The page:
McClatchyDC: Obama’s Crackdown Views Leaks as Aiding Enemies of US
This article provides some details of an Obama administration initiative launched in October 2011 – the "Insider Threat Program" – that seeks to, across most government agencies, silence whistleblowers before they act by forcing coworkers to monitor each other for "indicators" that they may go outside the agency. Such a program is a direct threat to federal whistleblowers and government accountability.
Insider Threat Programs are being developed inside the Department of Education, Social Security Administration and even the Peace Corps, among others.
Key Quote: President Barack Obama’s unprecedented initiative, known as the Insider Threat Program, is sweeping in its reach. It has received scant public attention even though it extends beyond the U.S. national security bureaucracies to most federal departments and agencies nationwide, including the Peace Corps, the Social Security Administration and the Education and Agriculture departments. It emphasizes leaks of classified material, but catchall definitions of “insider threat” give agencies latitude to pursue and penalize a range of other conduct.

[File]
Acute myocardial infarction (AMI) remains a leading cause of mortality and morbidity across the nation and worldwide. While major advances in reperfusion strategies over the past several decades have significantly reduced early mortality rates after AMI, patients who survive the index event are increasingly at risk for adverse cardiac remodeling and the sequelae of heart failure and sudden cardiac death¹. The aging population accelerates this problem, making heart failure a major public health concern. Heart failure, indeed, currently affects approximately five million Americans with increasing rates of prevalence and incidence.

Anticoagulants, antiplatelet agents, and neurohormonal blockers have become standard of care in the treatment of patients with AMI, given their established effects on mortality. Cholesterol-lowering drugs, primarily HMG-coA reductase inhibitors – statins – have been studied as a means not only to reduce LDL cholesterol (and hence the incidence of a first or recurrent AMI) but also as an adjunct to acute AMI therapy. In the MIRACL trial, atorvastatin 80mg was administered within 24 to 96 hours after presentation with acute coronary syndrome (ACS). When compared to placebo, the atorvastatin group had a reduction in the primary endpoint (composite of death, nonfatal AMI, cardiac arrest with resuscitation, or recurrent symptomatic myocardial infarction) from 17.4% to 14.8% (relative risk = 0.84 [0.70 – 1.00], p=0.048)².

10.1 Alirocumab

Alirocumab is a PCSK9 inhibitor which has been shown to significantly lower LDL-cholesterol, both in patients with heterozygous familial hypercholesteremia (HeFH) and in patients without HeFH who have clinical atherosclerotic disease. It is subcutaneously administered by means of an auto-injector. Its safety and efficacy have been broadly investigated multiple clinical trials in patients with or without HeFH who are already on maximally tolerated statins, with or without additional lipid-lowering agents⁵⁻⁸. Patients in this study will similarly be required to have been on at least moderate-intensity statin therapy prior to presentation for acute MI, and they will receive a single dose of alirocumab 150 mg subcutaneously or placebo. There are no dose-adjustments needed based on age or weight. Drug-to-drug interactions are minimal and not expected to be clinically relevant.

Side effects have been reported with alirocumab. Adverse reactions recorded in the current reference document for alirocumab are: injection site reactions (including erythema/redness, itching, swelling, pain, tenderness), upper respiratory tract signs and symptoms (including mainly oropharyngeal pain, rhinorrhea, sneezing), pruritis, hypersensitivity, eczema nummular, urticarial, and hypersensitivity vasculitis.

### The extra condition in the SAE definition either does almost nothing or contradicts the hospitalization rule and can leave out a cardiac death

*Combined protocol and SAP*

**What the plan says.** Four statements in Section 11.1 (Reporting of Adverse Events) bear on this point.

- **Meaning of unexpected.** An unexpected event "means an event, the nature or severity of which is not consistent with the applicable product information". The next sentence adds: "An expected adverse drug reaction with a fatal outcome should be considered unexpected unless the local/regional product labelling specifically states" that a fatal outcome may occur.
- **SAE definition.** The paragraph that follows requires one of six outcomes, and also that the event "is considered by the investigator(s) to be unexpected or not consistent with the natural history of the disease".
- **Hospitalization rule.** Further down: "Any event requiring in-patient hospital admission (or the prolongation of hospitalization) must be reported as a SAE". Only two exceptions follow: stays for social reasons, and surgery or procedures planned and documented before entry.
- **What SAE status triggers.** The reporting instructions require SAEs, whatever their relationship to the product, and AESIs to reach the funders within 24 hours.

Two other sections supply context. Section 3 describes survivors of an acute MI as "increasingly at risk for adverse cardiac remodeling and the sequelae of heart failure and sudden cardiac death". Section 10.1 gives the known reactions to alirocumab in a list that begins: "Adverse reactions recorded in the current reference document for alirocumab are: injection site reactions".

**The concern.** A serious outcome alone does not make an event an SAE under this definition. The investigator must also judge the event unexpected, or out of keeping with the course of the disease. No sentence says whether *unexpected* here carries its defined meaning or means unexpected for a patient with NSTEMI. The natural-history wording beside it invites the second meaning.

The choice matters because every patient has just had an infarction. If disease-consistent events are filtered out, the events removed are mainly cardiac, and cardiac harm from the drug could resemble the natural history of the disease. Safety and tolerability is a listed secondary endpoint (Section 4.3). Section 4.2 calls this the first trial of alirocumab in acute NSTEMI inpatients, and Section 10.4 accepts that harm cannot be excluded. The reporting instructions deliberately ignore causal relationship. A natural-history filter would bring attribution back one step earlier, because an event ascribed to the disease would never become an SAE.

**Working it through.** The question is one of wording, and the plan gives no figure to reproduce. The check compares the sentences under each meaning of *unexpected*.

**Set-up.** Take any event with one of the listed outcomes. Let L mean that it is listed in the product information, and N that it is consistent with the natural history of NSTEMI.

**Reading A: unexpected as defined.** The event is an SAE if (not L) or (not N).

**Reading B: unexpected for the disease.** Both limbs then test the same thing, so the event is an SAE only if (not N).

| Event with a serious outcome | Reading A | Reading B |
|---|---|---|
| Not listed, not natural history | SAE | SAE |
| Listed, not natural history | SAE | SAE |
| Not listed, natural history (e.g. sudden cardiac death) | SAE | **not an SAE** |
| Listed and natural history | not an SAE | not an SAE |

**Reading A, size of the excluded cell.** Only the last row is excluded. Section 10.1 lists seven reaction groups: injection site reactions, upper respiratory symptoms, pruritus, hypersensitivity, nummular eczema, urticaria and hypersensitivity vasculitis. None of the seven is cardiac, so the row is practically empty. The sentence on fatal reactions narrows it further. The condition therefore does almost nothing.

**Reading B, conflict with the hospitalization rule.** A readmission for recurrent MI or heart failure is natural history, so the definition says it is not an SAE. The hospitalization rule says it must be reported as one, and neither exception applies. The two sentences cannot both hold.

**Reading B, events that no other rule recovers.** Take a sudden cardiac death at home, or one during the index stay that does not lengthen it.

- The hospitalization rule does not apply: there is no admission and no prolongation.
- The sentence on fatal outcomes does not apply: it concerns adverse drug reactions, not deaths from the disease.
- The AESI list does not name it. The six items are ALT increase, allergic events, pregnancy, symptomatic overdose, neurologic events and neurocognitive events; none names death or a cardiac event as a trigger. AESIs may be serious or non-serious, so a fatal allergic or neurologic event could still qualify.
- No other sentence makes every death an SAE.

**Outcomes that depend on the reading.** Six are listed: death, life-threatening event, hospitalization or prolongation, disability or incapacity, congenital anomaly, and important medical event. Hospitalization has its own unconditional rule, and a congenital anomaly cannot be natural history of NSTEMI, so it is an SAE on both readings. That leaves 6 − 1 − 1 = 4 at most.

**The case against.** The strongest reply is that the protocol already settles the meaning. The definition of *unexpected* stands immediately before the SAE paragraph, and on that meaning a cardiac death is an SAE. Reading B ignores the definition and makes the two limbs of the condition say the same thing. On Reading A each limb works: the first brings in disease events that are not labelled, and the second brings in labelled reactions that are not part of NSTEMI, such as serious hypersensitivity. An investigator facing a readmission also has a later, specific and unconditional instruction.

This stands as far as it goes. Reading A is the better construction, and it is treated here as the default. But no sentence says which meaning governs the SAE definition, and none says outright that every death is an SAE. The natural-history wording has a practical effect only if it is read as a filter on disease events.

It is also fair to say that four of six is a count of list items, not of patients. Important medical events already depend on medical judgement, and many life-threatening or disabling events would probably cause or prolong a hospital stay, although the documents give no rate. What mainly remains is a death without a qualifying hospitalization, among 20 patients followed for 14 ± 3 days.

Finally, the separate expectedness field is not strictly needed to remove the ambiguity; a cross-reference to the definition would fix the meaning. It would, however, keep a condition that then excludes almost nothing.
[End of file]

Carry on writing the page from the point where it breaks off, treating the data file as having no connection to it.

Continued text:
Government documents reviewed by McClatchy illustrate how some agencies are using that latitude to pursue unauthorized disclosures of any information, not just classified material. They also show how millions of federal employees and contractors must watch for “high-risk persons or behaviors” among co-workers and could face penalties, including criminal charges, for failing to report them. Leaks to the media are equated with espionage.
“Hammer this fact home . . . leaking is tantamount to aiding the enemies of the United States,” says a June 1, 2012, Defense Department strategy for the program that was obtained by McClatchy.
There are numerous cases, however, of government workers who say they’ve been forced to go public because they’ve suffered retaliation after trying to complain about waste, fraud and abuse through internal channels or to Congress. Thomas Drake, a former senior NSA official, was indicted in 2010 under the Espionage Act after he disclosed millions of dollars in waste to a journalist. He’d tried for years to alert his superiors and Congress. The administration eventually dropped the charges against him.